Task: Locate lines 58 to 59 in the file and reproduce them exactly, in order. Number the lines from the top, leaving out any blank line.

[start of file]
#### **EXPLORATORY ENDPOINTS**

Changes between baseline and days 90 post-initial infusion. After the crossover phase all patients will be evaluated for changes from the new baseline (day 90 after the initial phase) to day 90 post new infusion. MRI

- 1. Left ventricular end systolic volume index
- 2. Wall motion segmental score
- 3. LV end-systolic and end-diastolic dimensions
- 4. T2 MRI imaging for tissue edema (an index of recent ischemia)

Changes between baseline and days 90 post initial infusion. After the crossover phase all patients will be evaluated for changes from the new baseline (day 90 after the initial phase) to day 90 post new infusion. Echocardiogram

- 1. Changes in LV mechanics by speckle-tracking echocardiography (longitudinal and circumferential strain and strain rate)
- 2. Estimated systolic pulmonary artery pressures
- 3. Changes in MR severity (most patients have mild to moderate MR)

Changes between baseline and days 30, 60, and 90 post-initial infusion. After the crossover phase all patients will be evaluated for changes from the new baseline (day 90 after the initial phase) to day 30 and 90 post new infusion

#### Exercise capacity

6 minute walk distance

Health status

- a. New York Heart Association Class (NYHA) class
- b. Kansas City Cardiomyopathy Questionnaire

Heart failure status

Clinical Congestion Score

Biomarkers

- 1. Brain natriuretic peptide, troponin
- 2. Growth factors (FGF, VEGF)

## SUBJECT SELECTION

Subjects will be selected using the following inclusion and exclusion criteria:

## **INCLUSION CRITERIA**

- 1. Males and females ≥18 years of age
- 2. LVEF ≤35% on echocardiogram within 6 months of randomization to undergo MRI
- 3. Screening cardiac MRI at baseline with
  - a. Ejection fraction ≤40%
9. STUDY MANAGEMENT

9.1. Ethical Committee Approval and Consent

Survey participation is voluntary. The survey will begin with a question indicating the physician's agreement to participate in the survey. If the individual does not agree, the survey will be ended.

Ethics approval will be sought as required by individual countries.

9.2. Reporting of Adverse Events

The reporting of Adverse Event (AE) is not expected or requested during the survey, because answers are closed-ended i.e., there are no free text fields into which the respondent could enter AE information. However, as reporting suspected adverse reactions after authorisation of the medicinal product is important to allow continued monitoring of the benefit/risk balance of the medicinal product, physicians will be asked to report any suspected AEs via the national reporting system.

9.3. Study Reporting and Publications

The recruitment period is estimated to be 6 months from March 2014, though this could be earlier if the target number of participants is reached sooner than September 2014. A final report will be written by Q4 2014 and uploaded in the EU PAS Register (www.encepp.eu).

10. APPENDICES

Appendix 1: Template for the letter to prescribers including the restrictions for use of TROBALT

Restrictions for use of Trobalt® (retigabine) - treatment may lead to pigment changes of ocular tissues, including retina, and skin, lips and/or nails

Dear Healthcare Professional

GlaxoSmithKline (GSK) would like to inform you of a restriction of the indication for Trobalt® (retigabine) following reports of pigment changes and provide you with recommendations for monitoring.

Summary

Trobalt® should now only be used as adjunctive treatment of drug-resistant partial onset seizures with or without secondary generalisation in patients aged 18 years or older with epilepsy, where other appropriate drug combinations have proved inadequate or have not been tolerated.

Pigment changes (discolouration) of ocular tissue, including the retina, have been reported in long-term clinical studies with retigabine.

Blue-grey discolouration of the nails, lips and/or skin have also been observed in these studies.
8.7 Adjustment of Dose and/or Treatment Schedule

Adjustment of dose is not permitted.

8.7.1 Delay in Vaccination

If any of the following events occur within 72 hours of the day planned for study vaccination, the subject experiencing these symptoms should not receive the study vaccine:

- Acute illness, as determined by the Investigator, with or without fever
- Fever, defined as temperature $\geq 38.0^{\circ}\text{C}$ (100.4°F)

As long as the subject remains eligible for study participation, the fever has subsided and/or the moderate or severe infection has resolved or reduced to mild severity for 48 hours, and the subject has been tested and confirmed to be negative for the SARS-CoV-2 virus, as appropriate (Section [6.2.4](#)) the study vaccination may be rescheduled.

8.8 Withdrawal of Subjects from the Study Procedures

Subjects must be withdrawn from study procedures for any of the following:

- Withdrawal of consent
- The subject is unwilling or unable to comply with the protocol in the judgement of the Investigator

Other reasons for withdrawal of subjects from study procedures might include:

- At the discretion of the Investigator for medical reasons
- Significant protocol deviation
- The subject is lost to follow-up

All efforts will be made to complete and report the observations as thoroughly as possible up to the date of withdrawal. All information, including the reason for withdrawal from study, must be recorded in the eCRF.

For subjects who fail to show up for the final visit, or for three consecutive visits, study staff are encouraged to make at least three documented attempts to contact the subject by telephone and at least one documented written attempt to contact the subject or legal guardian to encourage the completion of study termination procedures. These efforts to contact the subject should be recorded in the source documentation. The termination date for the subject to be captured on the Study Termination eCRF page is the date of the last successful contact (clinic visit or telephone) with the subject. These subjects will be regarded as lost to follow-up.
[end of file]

- At the discretion of the Investigator for medical reasons
- Significant protocol deviation